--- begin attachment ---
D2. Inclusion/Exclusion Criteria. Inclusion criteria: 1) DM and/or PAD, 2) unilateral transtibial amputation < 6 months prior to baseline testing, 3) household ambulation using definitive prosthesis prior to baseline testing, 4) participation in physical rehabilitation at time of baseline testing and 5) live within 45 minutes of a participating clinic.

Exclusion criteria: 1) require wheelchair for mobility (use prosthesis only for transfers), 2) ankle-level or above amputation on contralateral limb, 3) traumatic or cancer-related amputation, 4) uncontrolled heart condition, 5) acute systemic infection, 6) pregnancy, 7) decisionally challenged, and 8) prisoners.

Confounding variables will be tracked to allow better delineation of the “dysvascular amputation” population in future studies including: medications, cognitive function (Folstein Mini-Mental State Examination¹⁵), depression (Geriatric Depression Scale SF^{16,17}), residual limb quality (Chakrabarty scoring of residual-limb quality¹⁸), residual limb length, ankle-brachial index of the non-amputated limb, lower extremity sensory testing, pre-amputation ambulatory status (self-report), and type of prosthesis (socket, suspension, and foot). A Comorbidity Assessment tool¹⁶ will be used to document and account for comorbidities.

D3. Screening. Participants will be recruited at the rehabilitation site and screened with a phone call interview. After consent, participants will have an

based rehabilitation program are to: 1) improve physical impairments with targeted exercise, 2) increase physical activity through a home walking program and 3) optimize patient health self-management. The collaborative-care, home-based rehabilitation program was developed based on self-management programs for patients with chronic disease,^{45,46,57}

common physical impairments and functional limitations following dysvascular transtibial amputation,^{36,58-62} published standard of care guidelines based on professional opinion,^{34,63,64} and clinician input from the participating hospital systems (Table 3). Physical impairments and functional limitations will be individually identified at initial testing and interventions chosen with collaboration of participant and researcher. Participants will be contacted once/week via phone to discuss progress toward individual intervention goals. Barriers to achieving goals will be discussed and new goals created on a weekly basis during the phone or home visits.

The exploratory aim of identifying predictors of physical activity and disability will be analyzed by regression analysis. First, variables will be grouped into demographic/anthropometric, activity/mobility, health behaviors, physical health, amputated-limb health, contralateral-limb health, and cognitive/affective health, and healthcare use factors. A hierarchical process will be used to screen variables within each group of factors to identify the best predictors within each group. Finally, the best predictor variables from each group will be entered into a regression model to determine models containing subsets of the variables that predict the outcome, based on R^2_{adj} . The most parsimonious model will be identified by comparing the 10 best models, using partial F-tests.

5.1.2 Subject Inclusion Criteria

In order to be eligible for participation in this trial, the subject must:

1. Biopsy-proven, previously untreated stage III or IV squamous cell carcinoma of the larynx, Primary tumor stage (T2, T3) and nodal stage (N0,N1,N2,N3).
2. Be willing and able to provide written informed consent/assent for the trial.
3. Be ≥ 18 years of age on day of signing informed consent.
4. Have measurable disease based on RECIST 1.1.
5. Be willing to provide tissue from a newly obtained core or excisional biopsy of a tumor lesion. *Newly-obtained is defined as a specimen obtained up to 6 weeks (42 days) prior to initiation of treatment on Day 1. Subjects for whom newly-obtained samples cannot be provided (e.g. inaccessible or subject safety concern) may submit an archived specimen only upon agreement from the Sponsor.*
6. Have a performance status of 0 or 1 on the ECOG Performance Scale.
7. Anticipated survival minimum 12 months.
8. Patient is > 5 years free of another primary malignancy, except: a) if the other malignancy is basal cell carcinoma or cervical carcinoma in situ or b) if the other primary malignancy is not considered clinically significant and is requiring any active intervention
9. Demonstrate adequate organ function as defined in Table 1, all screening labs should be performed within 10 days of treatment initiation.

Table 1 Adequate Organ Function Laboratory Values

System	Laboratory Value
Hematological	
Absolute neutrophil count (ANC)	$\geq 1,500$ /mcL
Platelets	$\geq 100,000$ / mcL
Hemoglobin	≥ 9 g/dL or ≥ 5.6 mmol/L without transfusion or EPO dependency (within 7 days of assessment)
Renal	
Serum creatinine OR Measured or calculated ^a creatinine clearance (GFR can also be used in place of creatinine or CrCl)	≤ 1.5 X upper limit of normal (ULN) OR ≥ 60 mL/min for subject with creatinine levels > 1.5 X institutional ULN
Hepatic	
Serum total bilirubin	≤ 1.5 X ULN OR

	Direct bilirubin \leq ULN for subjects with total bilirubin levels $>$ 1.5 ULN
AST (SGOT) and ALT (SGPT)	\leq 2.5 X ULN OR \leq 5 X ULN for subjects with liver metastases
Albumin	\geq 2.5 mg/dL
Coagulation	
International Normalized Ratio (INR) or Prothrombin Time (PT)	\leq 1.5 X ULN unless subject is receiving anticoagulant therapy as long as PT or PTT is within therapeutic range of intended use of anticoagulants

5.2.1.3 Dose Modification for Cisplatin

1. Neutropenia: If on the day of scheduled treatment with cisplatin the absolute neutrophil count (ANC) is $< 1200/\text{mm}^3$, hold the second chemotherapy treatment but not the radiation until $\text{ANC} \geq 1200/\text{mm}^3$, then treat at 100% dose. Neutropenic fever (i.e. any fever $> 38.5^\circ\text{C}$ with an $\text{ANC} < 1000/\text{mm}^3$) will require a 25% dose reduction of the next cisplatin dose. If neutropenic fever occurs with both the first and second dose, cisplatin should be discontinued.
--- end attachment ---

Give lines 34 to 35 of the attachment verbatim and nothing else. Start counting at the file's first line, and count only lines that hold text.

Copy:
5.2.1.3 Dose Modification for Cisplatin

1. Neutropenia: If on the day of scheduled treatment with cisplatin the absolute neutrophil count (ANC) is $< 1200/\text{mm}^3$, hold the second chemotherapy treatment but not the radiation until $\text{ANC} \geq 1200/\text{mm}^3$, then treat at 100% dose. Neutropenic fever (i.e. any fever $> 38.5^\circ\text{C}$ with an $\text{ANC} < 1000/\text{mm}^3$) will require a 25% dose reduction of the next cisplatin dose. If neutropenic fever occurs with both the first and second dose, cisplatin should be discontinued.